“America’s funniest science writer” (Washington Post) asks the questions children ask in this young readers adaptation of her best-selling Packing for Mars.What is it like to float weightlessly in the air? What happens if you vomit in your helmet during a spacewalk? How do astronauts go to the bathroom? Is it true that they don’t shower? Can farts really be deadly in space?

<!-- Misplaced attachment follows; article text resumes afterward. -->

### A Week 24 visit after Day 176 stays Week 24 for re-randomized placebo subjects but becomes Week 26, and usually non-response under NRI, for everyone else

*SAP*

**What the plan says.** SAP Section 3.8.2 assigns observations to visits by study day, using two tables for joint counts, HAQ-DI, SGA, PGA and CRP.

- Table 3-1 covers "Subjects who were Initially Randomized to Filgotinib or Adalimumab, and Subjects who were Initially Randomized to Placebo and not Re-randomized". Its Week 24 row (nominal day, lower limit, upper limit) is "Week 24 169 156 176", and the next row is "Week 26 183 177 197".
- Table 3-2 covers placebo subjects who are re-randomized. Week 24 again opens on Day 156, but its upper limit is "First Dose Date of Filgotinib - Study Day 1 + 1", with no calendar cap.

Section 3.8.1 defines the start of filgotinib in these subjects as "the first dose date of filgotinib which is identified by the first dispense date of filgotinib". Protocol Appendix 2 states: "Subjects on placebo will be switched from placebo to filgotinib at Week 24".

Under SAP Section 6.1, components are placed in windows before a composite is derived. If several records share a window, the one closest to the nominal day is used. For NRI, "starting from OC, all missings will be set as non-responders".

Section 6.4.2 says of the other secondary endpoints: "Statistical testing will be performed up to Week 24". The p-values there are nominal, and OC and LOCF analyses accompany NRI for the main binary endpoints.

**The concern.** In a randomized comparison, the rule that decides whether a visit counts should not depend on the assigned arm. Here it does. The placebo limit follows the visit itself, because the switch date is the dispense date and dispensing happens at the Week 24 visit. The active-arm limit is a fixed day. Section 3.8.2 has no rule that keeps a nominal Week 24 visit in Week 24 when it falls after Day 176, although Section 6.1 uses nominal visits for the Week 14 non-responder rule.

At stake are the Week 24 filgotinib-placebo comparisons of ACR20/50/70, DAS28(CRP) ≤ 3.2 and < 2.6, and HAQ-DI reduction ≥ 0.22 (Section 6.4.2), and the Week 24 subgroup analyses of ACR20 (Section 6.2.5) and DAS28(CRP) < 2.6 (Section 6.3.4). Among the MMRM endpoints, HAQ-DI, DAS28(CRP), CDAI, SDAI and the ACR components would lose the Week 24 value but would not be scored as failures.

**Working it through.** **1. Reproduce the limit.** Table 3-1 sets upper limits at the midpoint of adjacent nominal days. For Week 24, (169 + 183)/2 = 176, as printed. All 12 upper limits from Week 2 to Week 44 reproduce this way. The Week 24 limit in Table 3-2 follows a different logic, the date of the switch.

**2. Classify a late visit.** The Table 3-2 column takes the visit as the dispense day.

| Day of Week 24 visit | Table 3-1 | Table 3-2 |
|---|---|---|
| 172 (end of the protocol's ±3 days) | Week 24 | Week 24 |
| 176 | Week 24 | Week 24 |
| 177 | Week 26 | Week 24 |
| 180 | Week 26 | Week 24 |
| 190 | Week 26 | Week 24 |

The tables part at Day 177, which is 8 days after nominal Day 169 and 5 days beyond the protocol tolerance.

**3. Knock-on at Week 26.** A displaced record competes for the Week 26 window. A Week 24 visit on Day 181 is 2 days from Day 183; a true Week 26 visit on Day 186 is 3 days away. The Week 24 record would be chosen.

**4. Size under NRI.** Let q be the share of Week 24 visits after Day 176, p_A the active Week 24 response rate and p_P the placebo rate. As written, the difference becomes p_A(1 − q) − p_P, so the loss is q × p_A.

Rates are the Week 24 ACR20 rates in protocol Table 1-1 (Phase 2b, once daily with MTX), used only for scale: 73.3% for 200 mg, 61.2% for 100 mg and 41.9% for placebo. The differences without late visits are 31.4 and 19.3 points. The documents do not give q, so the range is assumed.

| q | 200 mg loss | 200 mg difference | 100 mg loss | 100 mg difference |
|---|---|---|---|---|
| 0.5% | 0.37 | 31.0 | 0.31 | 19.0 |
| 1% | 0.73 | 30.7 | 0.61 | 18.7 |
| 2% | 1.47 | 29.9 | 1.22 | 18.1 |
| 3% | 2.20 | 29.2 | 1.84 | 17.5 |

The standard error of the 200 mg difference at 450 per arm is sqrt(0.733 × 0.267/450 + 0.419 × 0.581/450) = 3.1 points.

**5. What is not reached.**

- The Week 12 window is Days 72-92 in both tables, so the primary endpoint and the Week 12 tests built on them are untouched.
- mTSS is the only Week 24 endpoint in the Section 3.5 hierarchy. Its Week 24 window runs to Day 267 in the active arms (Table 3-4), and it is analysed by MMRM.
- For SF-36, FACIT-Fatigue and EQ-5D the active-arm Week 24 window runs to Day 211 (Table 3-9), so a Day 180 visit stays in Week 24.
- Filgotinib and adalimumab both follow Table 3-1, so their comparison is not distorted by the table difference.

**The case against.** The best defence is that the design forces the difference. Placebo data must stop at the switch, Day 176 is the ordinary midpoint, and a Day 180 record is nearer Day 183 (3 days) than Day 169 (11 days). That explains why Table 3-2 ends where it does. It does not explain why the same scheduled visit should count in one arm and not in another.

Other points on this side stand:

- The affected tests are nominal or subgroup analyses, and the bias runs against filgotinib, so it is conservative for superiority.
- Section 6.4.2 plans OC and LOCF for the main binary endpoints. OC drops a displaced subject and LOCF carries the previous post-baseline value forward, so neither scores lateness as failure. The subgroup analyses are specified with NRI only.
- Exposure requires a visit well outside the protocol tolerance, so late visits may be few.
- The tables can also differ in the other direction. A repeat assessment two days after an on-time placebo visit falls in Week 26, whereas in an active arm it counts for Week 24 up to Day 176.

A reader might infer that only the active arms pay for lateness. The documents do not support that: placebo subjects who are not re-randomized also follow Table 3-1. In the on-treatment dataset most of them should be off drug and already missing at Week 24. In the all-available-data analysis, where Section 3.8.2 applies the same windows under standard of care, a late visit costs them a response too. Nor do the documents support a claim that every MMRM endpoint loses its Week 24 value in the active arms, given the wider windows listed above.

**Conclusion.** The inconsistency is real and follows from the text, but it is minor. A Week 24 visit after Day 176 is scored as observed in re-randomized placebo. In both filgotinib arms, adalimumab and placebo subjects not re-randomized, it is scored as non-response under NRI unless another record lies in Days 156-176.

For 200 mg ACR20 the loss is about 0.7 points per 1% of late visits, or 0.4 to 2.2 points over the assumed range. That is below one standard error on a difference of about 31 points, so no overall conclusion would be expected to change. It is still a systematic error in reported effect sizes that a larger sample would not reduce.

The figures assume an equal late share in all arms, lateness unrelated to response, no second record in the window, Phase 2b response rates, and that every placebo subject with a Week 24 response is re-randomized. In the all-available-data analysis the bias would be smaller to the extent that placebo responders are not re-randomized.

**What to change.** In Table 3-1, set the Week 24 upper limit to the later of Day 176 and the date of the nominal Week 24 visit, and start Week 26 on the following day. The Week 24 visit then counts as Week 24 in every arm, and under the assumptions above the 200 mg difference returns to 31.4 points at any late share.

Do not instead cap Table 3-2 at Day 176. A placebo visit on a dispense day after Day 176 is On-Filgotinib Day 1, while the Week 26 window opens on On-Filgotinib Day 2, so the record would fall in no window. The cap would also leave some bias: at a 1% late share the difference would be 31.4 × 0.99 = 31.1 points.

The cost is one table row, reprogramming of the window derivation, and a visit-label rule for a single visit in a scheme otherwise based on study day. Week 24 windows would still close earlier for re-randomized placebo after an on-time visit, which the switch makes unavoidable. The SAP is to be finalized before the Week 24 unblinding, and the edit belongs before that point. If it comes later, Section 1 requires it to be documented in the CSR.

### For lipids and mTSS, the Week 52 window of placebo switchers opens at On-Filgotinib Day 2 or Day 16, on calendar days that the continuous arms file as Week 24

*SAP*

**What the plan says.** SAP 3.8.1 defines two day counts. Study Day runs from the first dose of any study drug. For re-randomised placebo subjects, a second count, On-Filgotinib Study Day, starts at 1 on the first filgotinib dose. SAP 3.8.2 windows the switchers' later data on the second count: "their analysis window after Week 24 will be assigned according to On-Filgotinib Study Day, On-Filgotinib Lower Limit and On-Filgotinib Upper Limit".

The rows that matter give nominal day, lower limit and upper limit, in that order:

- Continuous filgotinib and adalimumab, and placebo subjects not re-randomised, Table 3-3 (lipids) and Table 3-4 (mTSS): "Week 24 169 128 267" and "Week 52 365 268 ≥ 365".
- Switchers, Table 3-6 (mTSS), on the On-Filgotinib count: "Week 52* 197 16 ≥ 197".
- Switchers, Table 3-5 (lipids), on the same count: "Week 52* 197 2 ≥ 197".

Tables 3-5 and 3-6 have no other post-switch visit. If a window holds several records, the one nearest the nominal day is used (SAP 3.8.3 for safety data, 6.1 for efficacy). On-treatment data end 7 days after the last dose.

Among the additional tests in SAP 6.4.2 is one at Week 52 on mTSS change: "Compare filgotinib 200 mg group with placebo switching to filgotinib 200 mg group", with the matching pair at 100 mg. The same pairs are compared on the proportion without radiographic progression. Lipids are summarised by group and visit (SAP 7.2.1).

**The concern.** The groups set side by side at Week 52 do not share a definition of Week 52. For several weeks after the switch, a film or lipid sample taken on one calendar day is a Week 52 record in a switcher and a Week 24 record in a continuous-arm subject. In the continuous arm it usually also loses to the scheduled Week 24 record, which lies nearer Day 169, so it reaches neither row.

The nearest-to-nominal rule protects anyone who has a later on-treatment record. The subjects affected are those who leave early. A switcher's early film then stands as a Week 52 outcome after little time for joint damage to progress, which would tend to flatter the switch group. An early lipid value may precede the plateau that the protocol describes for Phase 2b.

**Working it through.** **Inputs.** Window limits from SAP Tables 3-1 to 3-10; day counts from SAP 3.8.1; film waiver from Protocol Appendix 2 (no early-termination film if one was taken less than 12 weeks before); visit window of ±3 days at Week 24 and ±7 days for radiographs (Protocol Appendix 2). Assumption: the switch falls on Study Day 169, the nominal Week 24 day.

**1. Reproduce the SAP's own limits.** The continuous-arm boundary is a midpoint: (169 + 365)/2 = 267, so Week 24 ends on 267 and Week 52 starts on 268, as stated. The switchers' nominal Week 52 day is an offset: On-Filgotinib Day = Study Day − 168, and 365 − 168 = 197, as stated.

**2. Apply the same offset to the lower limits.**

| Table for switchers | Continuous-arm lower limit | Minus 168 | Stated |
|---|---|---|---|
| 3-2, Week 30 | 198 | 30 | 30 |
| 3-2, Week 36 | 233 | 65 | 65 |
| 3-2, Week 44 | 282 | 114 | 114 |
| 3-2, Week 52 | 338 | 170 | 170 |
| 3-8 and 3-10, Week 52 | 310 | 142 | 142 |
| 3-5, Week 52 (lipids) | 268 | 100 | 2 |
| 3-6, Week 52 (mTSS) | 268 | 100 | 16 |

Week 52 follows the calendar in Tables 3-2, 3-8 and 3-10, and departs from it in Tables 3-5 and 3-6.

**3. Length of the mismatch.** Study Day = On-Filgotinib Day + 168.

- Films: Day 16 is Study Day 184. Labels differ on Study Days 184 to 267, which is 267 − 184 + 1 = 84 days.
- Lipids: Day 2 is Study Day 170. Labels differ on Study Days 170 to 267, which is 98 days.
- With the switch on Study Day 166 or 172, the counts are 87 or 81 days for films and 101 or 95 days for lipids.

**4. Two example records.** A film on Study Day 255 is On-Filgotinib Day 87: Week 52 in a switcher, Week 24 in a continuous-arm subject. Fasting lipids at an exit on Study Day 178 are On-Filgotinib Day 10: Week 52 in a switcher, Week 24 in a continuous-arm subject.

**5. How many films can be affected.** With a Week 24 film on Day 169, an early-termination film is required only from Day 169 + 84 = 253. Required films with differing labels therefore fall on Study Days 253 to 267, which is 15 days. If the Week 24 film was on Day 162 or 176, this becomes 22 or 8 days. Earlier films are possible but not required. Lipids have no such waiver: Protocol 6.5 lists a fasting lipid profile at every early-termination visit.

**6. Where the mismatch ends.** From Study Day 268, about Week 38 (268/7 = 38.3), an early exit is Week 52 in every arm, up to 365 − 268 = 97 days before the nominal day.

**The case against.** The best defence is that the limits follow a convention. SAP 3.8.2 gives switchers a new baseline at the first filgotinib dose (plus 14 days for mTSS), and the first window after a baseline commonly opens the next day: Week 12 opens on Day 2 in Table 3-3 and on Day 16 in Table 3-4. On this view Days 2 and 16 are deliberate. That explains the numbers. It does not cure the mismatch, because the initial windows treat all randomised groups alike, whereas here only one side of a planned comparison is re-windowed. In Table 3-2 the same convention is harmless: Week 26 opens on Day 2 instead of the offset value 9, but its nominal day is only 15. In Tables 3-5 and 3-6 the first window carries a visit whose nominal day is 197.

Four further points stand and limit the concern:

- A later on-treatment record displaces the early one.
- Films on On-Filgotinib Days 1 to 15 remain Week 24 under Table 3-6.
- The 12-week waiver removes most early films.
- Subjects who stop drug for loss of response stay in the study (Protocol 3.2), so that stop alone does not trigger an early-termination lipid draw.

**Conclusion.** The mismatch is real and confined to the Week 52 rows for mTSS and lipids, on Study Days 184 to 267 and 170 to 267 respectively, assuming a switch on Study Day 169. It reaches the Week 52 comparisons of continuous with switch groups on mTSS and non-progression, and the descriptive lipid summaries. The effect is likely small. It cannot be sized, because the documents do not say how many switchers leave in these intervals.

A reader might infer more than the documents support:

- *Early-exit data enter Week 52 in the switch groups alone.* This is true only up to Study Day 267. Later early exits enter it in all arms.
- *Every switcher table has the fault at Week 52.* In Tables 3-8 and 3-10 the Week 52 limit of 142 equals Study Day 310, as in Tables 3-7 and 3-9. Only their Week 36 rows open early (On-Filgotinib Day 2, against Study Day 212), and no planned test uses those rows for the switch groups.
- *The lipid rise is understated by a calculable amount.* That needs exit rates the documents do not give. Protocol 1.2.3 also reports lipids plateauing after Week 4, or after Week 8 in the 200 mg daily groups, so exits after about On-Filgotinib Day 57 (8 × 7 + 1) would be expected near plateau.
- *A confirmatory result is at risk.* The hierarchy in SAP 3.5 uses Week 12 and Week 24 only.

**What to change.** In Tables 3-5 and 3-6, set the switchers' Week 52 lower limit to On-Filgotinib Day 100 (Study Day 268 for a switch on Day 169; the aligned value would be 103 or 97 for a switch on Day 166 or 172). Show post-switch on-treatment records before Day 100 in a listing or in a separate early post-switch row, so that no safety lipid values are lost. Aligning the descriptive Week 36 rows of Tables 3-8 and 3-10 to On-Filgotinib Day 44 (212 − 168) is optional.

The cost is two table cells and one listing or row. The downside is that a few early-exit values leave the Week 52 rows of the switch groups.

Gr 5-7--In this trimmed version of her book for adults, science journalist Roach explores the nitty gritty--and the icky, slimy, and stinky--aspects of living in space. Based on interviews with astronauts and NASA researchers, as well as an actual ride (with sound effects) on the infamous "Vomit Comet," and a literal spin on a testing device dubbed the "rotating chair," she describes in rousing detail how some of the less savory challenges of space flight were tackled or endured: finding ways to dispose of body waste and (mostly in a chapter memorably titled "Barfing on the Ceiling") to cope with motion sickness; living for days or weeks in confined cabins with people who can't wash or change clothes; and more. Along the way she acquaints readers with the ins and (unfortunately) outs of NASA's "dreaded fecal bag," explains how gravity affects nearly everything we commonly do, and tucks in details that are likely to be new even to confirmed students of space travel--such as the corned beef sandwich astronaut John Young smuggled aboard Gemini 3, and the stamina of Gemini 7 astronaut Frank Borman, said to have gone nine days in orbit without defecating. An adequate selection of period photos offers glimpses of grimly smiling astronauts of both sexes, as well as clear views of space food, space toilets, and ground-based training facilities. VERDICT Along with plenty of laughter, this work may engender even more respect for the toughness of those first generations of space travelers.--John Edward PetersCopyright 2022 School Library Journal, LLC Used with permission.